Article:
Once again as if part of an oft-repeated scenario, ground fog and warmth this early Tuesday on California’s north coast as we push on through the work week.
However, for someone who’s just fed-up with work, I have nothing-but Friday on my mind.
And as the planet disintegrates a little bit every few seconds, Americans have discovered we are not the center of the universe anymore, in fact, we not the center of anything, except maybe attention — which is not always good.
(Illustration found here).
In the wake of a poll last week which revealed Barack Obama as the worse president since 1945, a couple more polls have revealed the general public is not as dumb as generally suspected, especially when it comes to Iraq and the horror-hole of that country’s current condition.
A new Quinnipiac University National Poll once again shows we don’t want no more of Baghdad:
The 2003 war in Iraq was the wrong thing to do, American voters say 61 – 32 percent, and President Barack Obama’s decision to withdraw all U.S. troops in 2011 was the right thing to do, voters say 58 – 37 percent in a Quinnipiac University National Poll released today.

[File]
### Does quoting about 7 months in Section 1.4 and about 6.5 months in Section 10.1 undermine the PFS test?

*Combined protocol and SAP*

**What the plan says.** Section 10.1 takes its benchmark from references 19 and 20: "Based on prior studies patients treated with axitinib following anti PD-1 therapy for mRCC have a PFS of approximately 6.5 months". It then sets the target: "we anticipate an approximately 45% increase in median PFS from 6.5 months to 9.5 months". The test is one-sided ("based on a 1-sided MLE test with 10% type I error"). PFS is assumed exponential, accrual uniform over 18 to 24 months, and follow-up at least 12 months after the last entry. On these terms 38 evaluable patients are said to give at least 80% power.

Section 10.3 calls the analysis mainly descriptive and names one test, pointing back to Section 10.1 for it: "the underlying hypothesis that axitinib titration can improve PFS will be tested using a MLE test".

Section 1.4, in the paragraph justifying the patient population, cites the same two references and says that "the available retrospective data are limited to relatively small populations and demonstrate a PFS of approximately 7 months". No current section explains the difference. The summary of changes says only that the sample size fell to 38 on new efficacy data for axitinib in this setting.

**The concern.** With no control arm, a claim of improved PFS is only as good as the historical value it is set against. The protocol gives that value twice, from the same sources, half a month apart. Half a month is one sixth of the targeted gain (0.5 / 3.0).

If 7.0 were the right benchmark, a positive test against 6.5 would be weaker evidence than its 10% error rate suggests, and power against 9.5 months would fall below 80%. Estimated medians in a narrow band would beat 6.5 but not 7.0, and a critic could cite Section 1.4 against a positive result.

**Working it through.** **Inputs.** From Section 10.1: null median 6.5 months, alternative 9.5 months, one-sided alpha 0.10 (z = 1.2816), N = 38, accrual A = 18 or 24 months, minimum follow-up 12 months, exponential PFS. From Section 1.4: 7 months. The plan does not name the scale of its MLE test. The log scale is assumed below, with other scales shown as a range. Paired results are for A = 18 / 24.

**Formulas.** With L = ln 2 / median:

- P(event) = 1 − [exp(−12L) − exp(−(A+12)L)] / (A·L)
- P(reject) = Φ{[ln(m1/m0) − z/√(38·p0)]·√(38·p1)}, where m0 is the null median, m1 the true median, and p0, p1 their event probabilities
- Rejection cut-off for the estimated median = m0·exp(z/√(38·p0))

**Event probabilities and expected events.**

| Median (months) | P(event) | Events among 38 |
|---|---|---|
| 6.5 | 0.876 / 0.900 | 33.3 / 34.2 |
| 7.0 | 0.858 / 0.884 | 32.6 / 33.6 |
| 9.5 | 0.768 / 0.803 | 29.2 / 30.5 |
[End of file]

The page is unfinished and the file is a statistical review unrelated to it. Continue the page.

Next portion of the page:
But voters disapprove 55 – 37 percent of the way President Obama is handling the situation in Iraq and disapprove 52 – 42 percent of the way he is handling the situation in Afghanistan…
The pace of U.S. troop withdrawal from Afghanistan is “about right,” 46 percent of voters say, while 26 percent say Obama is moving “too quickly” and 20 percent say “not quickly enough.”
Among voters in military households, 32 percent say “too quickly,” as 19 percent say “not quickly enough” and 41 percent say “about right.”
By a 51 – 27 percent margin, American voters blame former President George W. Bush, rather than Obama, for the situation in Iraq.
Only 35 percent of voters, however, say Obama is better than Bush conducting foreign policy, while 39 percent say he is worse.
American voters say 56 – 39 percent that it is not in the U.S. national interest to get involved in Iraq. But a total of 72 percent of voters say it is “very likely” or “somewhat likely” that if Islamic militants take over Iraq, “they would launch a terrorist attack against the U.S. in the near future.”
Jason Ditz at antiwar.com adds this:
Previous polls have showed similar opposition to US involvement in another war in Iraq, though they don’t seem to be impacting the Obama Administration’s decision to continue escalation.
Rather, they seem to have impacted the “talking points” without any real change, with officials promising they wouldn’t send troops, then that they wouldn’t send “combat troops,” then, having sent the combat troops, spurned claims of “mission creep.”
US officials seem to recognize voters’ opposition to the new war, but they aren’t letting it get in their way.
Who listens to us anyway — outside the voting booth.
And the Iraqi government is becoming as shitty as the US form — Iraq’s parliament delayed any action on anything, especially concerning asshole Prime Minister Nouri al-Maliki until next month, even as those ISIS crazies are banging on Baghdad’s door with weapons galore.
So, speaking of our august country…